Exploring the benefits of yoga in PE classes


Swanky studio, bright sunlight reflecting off of wall mirrors and expensive gear worn by “wellness gurus” is what many of us imagine when we hear the word “yoga.” However, yoga was originally a way to train the body and mind simultaneously to learn to think clearly while also staying fit. 

Our school’s physical education is far from this ideal, but there are ways to make our physical education more comprehensive. Incorporating yoga as a mandatory unit for PE9 classes – just like swimming – would help students manage stress more effectively while still providing adequate physical activity.

Perhaps the most well-known benefit of yoga is its ability to calm us down and manage stress more effectively, something that is especially useful to students. Literature teacher and yoga practitioner Vennessa Nava says she teaches all of her students yoga as a form of self-care. 

“Part of the goal is that you are bringing together your breath, your mind, your body, so that you’re not just getting carried away in the anxious thought patterns,” Nava said. “I notice by the end of a practice with students, there is a different feel in the room. A lot of students feel more calm, they’re quieter.” 

However, the benefits are not just anecdotal; they have been formally studied, too. One study published in The Journal of Behavioral Health Sciences and Research compared middle school students who took an 11-week yoga program with those who took regular physical education. The students who took yoga fared markedly better over the course of a semester in mood, anxiety, resilience and anger control, showing how even a little bit of yoga every day can help support mental health. 

As a result, it’s unsurprising that yoga also helps students manage stress and fatigue. MVHS freshman Justin Lee agrees with this sentiment, sharing about his experience doing yoga on campus. 

“That particular day, the day that we did yoga, was a particularly tiring day of mine,” Lee said. “And if I didn’t do the yoga, I don’t think I would have made it through the school day.”

It’s common knowledge that students feel academic pressure, leading to the creation of mental health clubs and SEL advisories. Having a variety of tools to manage mental health, including yoga, available is a way to support students better in caring for their emotions.

“Everyone has [stress], but how do we manage it?” Nava said. “Not everyone has really good and healthy stress management practices in place that they do regularly.”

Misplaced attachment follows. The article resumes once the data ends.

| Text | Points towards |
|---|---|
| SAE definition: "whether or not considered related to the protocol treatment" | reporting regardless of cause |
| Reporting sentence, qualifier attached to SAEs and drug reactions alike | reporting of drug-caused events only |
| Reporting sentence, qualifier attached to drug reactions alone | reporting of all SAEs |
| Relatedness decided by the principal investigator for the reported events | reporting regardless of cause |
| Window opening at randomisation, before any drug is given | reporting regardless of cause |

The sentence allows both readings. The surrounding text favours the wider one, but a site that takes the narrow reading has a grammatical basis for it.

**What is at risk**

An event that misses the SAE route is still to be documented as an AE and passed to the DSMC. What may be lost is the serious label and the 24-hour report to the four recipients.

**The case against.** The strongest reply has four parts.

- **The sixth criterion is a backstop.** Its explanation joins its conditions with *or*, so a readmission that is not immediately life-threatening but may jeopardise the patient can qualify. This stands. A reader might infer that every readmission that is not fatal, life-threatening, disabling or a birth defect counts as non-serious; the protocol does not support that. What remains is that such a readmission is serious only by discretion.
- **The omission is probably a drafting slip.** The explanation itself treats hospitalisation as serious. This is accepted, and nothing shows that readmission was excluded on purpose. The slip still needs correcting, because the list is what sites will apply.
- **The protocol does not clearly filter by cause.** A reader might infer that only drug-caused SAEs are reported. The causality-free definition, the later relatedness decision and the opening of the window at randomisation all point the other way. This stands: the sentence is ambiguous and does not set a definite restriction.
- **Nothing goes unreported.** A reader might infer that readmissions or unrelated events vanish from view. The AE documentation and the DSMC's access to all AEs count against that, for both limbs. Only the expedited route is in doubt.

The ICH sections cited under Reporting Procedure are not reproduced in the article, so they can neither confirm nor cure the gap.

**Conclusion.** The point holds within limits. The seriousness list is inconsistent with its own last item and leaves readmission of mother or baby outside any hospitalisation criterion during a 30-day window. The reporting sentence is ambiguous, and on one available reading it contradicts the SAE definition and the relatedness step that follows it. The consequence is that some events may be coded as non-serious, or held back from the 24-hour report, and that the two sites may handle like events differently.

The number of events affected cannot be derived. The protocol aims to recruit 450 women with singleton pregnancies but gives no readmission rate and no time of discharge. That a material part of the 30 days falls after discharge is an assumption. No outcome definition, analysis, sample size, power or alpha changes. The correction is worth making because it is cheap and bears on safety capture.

Some may wonder if yoga really has a place in PE classes, since it is seen as more of a wellness practice than exercise; however, yoga has enough physical benefits to be part of physical education. The study from The Journal of Behavioral Health Sciences and Research also mentions that  students who took yoga reported lower levels of fatigue, one of the main goals of staying active. When done correctly, the breathing methods done in yoga increase the heart rate similar to any other exercise, the poses stretch the muscles and the blood circulation increases. 

“[Practicing yoga] transformed my physical health,” Nava said. “It’s a way of maintaining your flexibility and your strength, and it hits a lot of things that other types of sports or physical activities don’t.”

But with the numerous benefits and the common need for yoga, why don’t we already have it in our PE classes? The answer boils down to qualifications, comfort levels and the spiritual aspects of the practice. In fact, one of the most obvious roadblocks in setting up a yoga program is finding teachers that are qualified to teach it correctly. 

“You have to train our PE teachers on how to do [yoga],” student therapist Richard Prinz said. “And that takes time.” 

Additionally, some worry about cultural appropriation if traditional yoga practitioners aren’t the ones teaching classes. A possible way of combating this would be inviting certified yoga practitioners from local studios as guest instructors and having them rotate between the FUHSD schools. 

However, this carries drawbacks of its own, one of the major issues being the lack of understanding between students and any guest teacher. If, instead, the school PE teachers receive basic yoga training, trust can be built over time and yoga can become a feasible unit for later in the school year.

“There needs to be trust,” Lee said. “Bringing in a professional yoga instructor, there is no bond between the students and the teacher.”

Another barrier schools run into when trying to add yoga into curriculum is the assumption that yoga is connected to religion and therefore should not be required in public schools. This is a misconception, since yoga does not inherently include any religious practices, and is instead meant to calm one’s body and mind to prepare for meditation or other spiritual practices. Omitting spiritual meditation would preserve the mental and physical benefits of yoga while remaining firmly secular.

While adding yoga as a required unit of PE may take time, either to contract with local studios or train teachers, it’s worth the cost. Setting up a series of yoga workshops could be a simple pilot program to combat people’s worries about the interest in the unit. Regardless, it is time for us to integrate a wider range of cultures into our schools and yoga, with its various proven benefits, is the perfect place to begin.


“Kurmasana” by Pelin Kahraman, “Urdvha Hastasana” by Pelin Kahraman, “Adho Mukha Svanasana” by Pelin Kahraman, “Trikonasana” by Pelin Kahraman, “Mat” by Kiran Shastry, “Grades” by Creative Mahira, “Tired” by Cuputo, “Anxiety” by Ghozy Muhtarom, and “Quotation Mark” by Iconsphere are licensed under CC BY 3.0 and retrieved via the Noun Project.

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